Ah, Golden Globes. You never fail to amuse us. Monday's nominations were again full of nice surprises, a few head-scratchers and of course, lots of fresh faces. Here are the biggest snubs and surprises.
The men of Westworld: The HBO hit scored three nominations — drama series, as well as acting mentions for Evan Rachel Wood and Thandie Newton — but the biggest name, Anthony Hopkins, was nowhere to be found — atypical of the star-loving Hollywood Foreign Press Association. But in hindsight, maybe it's not that surprising, since Hopkins is 0-6 at the Globes (see below). Still, even if they overlooked Hopkins, that's less egregious than snubbing Jeffrey Wright and Ed Harris.
Mr. Robot: The reigning drama series champ was dumped in favor of four new shows and Game of Thrones. But it can take comfort in the fact that Rami Malek and Christian Slater, who won supporting actor last year, still made the cut. The Globes have been way harsher in the past, dropping defending champs cold turkey (see: Brooklyn Nine-Nine and Andy Samberg).
The old Netflix guard: The streaming service fielded contenders in The Crown and Stranger Things, but House of Cards and Orange Is the New Black were shut out across the board — a shame for the latter, which had a stellar comeback year and which was nominated last year for a much weaker season. Unlike HFPA fave Amazon (see below), Netflix has never claimed a series prize at the Globes.
American Horror Story: For the first time ever, American Horror Story failed to score a nod anywhere. Maybe it was the frustrating Roanoke season. Or maybe they want us to forget that they gave an acting award to Lady Gaga last year.
Taraji P. Henson: Empire's omission from drama series was expected, but you'd think reigning champ Henson would've gotten some brownie points for her film Hidden Figures to retain a slot. The Globes are fans of double nods, but they actually resisted the urge to dole them out this time. Viola Davis didn't get in for How to Get Away with Murder, but she got in (and will win) for Fences.
People v. O.J. Simpson, This Is Us top Golden Globe nominations
Mandy Moore and Chrissy Metz: This Is Us breaking in to drama series is not surprising — it's a buzzy new hit show, after all — but Moore's and Metz's dual nods are. They're in the catch-all supporting category, and it's insanely difficult to get one star into there, let alone two from the same show. This Is Us' three-nod haul is surely a welcome change for NBC, which airs the Globes and received zero nominations last year. It's also the network's first appearance in the drama series race since Heroes 10 years ago.
Amazon: The Globes really love Amazon, guys. The streaming service has won the past two comedy/musical series Globes, and both winners, Transparent and Mozart in the Jungle, are back in the running, along with their stars and former winners, Jeffrey Tambor and Gael Garcia Bernal. Amazon newbies Fleabag and One Mississippi didn't make the shortlist, but Goliath's Billy Bob Thornton did. Atlanta has the edge right now in comedy/musical series, but don't be shocked if BBT takes home another Globe for Amazon.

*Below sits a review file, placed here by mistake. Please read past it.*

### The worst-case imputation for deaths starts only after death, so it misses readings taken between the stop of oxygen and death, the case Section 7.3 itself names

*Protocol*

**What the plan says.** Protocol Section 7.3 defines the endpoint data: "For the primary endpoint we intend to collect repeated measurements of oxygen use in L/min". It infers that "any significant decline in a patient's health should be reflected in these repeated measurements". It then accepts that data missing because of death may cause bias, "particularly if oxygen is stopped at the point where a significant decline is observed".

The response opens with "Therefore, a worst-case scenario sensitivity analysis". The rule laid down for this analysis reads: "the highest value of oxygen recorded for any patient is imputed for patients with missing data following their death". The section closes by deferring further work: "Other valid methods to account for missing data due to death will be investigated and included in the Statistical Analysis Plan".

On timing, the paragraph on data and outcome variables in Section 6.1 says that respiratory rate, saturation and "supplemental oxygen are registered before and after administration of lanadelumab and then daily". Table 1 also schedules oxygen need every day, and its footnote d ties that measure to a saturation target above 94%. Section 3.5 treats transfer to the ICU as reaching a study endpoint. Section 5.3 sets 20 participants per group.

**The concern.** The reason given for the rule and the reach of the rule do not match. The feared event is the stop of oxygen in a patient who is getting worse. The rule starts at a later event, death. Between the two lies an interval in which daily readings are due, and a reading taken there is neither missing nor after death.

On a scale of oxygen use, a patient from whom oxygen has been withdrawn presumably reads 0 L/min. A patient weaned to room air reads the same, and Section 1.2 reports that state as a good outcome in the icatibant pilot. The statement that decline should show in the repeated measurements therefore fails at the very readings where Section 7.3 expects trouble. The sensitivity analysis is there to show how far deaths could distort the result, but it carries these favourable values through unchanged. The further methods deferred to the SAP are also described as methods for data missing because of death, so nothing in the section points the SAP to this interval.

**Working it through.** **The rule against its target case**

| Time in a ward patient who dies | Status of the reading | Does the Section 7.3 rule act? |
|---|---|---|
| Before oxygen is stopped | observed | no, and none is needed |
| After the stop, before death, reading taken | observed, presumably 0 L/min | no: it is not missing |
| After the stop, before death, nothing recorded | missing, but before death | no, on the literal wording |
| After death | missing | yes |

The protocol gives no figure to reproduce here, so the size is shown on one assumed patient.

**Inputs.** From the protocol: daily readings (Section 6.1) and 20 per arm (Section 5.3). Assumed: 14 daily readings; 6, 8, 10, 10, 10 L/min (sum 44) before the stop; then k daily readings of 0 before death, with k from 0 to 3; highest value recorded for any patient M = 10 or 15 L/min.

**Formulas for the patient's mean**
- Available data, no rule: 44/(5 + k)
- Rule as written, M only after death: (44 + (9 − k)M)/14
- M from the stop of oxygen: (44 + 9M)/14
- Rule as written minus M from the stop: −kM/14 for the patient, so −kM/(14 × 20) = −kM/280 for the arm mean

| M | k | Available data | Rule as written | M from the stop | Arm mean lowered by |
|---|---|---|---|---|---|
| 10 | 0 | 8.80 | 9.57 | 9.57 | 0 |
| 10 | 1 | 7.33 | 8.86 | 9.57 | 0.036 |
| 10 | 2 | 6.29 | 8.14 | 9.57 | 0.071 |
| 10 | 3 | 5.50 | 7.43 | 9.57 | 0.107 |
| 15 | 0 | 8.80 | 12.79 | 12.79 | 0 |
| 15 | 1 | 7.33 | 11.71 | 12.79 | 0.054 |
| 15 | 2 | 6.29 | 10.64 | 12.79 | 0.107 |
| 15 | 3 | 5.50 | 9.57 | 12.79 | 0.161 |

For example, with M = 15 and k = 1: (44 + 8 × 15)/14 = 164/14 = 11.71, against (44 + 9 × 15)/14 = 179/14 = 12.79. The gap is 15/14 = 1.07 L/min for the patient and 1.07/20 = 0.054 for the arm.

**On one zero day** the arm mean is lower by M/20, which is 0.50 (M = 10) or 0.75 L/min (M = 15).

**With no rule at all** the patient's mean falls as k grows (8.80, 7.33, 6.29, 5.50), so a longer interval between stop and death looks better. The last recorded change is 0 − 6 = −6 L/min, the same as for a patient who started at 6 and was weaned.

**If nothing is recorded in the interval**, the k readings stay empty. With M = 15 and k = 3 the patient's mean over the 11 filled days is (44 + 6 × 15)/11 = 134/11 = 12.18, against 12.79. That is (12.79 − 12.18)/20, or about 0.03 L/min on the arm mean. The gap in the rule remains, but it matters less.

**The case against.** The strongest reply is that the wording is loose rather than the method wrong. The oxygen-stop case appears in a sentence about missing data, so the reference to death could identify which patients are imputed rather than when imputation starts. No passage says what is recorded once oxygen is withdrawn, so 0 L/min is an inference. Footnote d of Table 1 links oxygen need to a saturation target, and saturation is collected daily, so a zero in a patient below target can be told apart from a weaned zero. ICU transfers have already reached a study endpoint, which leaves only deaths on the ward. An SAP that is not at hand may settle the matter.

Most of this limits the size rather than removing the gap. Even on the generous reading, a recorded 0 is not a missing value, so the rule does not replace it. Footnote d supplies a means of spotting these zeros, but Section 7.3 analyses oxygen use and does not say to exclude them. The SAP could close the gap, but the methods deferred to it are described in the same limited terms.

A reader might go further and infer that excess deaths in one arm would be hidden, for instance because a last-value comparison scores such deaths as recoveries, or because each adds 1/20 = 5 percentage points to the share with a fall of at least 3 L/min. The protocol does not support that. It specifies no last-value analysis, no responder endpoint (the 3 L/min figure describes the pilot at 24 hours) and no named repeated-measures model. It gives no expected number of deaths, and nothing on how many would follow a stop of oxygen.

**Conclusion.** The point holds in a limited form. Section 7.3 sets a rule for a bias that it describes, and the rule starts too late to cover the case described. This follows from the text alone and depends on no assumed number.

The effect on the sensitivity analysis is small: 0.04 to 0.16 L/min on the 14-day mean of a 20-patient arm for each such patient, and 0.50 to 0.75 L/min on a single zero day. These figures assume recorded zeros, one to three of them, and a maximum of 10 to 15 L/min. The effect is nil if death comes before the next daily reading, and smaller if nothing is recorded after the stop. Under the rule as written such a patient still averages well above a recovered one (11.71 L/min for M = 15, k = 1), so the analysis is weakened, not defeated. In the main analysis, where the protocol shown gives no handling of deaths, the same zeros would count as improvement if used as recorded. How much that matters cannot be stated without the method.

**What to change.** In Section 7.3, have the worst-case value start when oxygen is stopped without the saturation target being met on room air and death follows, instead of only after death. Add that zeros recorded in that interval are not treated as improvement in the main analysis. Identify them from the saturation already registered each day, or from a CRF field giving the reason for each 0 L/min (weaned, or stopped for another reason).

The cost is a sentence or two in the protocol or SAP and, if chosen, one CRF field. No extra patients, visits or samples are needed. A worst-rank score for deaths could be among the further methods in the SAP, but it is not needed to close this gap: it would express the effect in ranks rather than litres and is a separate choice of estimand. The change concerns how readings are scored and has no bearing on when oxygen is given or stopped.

Lena Headey: Congratulations, Lena Headey! You're officially the second actor from Game of Thrones to receive an acting nomination! If your memory fails you, Peter Dinklage won for the first season and hasn't been nominated since. The show is on its fourth drama series nomination, but don't put all your money on a win. It's extremely rare for a show to win its first drama series Globe this late in the game. Only Mannix and Breaking Bad won their first trophies for their fifth seasons; Thrones, of course, is nominated for its sixth season.
Black-ish: In another late-bloom move, the HFPA has finally discovered Black-ish in its third season, handing it a nod for comedy/musical series, as well as acting nominations for Anthony Anderson and Tracee Ellis Ross. Black-ish's nomination means broadcast is represented in the comedy/musical series lineup again, a year after it was MIA in the category for the first time ever.
The Americans: Taking a page from the Emmys, the Globes at long last singled out Keri Russell and Matthew Rhys, but sadly still left the show out of drama series. Russell is a former Globe champ for Felicity, so don't count her out.
Nick Nolte: Every now and then, the Globes toss in a little-seen nominee (see: Kelsey Grammer in Boss), and Nolte was that this year. His comedy/musical actor nomination for Graves gives EPIX its first nomination, which is also in line with the HFPA's habit of spreading the wealth among networks. A four-time nominee, Nolte is also a Globe fave and won his only Globe 25 years ago for The Prince of Tides, beating Anthony Hopkins in The Silence of the Lambs.
Gina Rodriguez and Rachel Bloom, Part Deux: With Globe darling Sarah Jessica Parker and newbie Issa Rae in the running, it seemed like the Globes would drop one or both of Rodriguez and Bloom. Nope. The last two comedy/musical winners are back for the second year in a row in an expanded six-person race, so we can officially call the Golden Globes a Friend of the CW. Reminder: The Emmys have never nominated a single performer from the WB/CW.
The 74th Golden Globe Awards, hosted by Jimmy Fallon, will air Sunday, Jan. 8 at 8 p.m. ET / 5 p.m. PT on NBC.